Do you know what the cost is per hour to operate your equipment? Do you know what the cost is per hour if your equipment is idle? Do you know where your equipment is located? Most important, do you know where your equipment is scheduled to be tomorrow, the next day, or even next week? How about your people and material?
If you answered yes to the previous questions, stop reading and light up the best cigar money can buy. You are making more money than 90% of your competitors. But if you’re still here, guess who’s running your company? It isn’t you. It’s your foremen, your job managers, your dispatcher, maybe even your subcontractors. It’s whoever knows where your resources are.
The days of dedicating resources to three or four large, profitable jobs are gone. Today’s environment requires companies to diversify their work across dozens of jobs, much like a stock portfolio. But complexity evolves exponentially: the techniques that are adequate for managing a few jobs will no longer do for ten jobs, let alone a hundred. Which is one reason overall construction productivity has remained essentially stagnant since the introduction of the steam shovel.
Every construction firm knows the value of great estimating. What they may not know is how to increase the profit from each job. In a typical scenario, a mere 5% increase in productivity would more than double your profit.
So how do you increase productivity in your own organization? Begin by identifying productivity drags. Roughly 50% of the typical construction day is unproductive. This includes waiting on instructions, waiting on resources, inaccurate information, double material handling, and waiting on assignments. All of these unnecessary costs come down to scheduling and dispatching.
Schedulers and dispatchers act like air-traffic controllers: they have to communicate constantly changing schedule information to crew chiefs, equipment truck drivers and project managers. In smaller organizations, scheduling and dispatching are often commingled into one job function. But in fact they are distinct operations. Scheduling involves deciding on the most efficient use of resources across jobs, while dispatching coordinates those resources. The dispatcher need not schedule, but he must *know* the schedule. When the dispatcher doesn’t know that the roller needs to be on the bridge project by 7:00 am so it can be opened by 8:00 am, and instead gives his attention to the foreman who threatened his life if the roller is not paving Mr. Smith’s driveway by 6:00 am – well, that’s an example of how a construction company loses money.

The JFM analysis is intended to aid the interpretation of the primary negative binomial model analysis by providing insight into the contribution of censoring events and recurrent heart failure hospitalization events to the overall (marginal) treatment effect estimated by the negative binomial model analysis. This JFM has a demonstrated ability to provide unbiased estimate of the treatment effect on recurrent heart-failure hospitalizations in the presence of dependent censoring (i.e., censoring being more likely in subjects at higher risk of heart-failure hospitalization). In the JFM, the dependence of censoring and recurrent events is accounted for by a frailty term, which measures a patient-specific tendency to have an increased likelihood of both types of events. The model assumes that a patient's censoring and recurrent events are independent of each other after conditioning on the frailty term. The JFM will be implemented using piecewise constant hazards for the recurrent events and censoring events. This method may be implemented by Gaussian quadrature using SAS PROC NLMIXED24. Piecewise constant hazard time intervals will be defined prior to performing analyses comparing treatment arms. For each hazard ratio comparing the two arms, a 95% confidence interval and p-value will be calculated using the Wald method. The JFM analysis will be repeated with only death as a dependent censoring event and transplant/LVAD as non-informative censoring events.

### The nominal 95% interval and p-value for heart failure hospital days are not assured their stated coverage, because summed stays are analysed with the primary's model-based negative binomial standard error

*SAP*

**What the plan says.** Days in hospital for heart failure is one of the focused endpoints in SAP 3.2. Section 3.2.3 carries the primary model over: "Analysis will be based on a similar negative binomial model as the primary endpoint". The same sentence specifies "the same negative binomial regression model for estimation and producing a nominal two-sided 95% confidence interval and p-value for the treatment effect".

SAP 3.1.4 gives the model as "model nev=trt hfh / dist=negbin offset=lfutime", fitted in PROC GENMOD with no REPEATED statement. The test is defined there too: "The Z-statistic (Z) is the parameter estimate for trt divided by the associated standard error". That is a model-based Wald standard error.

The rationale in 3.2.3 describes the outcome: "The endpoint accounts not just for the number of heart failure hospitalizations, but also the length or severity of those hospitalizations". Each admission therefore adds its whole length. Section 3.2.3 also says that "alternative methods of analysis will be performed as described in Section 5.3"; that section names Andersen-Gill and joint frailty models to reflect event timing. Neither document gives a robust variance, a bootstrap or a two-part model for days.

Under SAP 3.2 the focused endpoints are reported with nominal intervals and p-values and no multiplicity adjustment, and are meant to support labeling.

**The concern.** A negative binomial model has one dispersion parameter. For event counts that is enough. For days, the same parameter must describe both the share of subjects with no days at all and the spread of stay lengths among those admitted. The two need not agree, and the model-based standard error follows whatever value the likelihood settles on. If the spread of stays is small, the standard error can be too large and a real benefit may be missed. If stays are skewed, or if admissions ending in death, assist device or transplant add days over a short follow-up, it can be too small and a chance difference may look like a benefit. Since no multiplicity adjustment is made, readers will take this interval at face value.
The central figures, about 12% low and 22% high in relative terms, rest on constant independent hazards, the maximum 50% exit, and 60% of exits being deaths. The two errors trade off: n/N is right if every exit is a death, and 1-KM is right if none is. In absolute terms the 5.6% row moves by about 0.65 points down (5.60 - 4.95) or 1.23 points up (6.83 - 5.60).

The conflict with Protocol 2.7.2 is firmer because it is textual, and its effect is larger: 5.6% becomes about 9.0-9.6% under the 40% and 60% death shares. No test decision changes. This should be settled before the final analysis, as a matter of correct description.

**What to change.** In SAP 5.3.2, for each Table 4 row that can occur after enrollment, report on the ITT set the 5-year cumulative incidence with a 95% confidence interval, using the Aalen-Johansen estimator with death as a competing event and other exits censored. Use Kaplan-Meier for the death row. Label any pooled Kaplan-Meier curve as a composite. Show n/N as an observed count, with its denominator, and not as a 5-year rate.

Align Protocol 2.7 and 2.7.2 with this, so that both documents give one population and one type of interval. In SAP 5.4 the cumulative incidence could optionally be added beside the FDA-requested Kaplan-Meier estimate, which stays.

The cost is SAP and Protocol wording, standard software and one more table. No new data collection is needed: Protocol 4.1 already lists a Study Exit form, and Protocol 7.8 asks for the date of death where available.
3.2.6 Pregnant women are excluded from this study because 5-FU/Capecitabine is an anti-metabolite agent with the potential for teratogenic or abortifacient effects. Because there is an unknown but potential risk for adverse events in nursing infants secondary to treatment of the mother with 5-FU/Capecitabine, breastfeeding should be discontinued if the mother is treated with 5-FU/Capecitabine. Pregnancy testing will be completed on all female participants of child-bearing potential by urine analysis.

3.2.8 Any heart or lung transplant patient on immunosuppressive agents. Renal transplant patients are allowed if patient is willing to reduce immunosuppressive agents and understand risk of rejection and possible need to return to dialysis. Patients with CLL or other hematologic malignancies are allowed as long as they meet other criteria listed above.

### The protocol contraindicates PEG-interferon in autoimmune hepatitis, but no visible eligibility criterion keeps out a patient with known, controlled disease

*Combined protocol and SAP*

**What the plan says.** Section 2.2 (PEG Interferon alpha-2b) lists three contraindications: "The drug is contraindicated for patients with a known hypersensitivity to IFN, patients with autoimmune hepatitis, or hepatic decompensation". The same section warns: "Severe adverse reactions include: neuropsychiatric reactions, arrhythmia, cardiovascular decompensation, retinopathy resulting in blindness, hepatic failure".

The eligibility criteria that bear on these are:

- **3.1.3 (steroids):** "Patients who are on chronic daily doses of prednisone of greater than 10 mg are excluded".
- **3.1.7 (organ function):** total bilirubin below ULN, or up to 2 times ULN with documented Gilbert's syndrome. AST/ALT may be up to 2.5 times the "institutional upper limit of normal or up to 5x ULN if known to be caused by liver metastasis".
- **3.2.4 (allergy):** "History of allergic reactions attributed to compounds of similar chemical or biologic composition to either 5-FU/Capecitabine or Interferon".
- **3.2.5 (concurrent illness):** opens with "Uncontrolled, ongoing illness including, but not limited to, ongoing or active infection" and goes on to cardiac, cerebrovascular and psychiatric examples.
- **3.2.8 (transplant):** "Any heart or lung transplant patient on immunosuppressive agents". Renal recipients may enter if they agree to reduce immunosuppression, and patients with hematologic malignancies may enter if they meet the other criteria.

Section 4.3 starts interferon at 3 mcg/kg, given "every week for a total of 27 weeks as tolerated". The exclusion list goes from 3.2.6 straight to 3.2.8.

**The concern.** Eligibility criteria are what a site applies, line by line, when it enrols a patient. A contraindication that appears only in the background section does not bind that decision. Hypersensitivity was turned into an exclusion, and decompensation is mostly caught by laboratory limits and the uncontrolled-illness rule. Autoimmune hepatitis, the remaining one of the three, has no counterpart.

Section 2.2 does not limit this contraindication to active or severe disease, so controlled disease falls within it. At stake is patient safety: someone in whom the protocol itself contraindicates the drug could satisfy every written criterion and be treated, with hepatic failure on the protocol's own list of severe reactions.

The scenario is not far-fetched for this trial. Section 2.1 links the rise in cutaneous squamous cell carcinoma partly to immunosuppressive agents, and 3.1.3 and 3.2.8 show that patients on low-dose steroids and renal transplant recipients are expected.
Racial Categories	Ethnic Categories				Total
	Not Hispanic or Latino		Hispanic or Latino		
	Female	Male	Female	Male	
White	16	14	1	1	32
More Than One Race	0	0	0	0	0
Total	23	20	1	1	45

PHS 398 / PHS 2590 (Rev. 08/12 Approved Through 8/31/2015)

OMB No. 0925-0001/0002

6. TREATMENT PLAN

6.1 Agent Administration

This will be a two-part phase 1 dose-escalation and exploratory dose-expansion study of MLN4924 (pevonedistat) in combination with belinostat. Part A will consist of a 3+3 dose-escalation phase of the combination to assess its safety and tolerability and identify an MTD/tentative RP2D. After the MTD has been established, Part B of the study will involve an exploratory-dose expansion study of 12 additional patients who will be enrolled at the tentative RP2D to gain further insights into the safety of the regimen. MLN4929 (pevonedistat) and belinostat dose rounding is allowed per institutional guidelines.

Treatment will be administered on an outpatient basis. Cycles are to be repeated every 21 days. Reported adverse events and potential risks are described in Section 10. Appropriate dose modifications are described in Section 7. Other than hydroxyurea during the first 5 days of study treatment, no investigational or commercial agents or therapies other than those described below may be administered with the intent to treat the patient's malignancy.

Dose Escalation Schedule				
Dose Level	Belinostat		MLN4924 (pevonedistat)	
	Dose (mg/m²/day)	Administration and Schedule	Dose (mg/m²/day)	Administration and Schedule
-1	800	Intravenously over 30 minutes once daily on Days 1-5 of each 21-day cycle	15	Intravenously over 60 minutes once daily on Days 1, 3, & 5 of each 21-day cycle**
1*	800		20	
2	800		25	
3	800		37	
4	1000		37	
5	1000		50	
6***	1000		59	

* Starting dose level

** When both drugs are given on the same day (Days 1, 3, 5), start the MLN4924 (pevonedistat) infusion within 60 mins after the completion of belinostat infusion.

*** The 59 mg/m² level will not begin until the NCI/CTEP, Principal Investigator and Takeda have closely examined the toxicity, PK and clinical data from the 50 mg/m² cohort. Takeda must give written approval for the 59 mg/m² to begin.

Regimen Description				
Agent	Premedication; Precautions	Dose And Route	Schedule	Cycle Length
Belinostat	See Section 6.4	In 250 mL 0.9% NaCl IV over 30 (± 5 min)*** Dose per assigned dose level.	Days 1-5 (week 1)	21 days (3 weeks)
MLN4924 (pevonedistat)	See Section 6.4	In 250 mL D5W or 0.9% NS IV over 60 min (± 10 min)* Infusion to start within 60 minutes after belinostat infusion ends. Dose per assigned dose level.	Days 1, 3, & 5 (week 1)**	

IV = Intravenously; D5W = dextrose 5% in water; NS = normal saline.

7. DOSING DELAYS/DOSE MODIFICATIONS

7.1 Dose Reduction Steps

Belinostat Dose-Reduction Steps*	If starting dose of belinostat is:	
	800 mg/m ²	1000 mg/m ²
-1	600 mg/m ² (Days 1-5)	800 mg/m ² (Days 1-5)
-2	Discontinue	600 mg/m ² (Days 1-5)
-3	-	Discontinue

The key is to take control of your resources by scheduling them in advance. This means planning ahead what resources will be allocated to particular jobs at particular times. Moving a piece of equipment to a job and waiting until it is “called off” is not enough. Efficiencies are achieved only by reducing idle time, and that means moving the right resource to the right job at the right time.
But scheduling only works when there is one master schedule that is shared throughout the organization. Is all of the scheduling and dispatching information in one place? Is the information correct and up-to-date? Are changes easily made and easily shared? Do the stakeholders – not merely the owner and the dispatcher -- know when they can expect the equipment, for how long, and where it is going next?
If you want to increase construction job productivity, the easiest way – really the only way -- is through shared, comprehensive, real-time scheduling.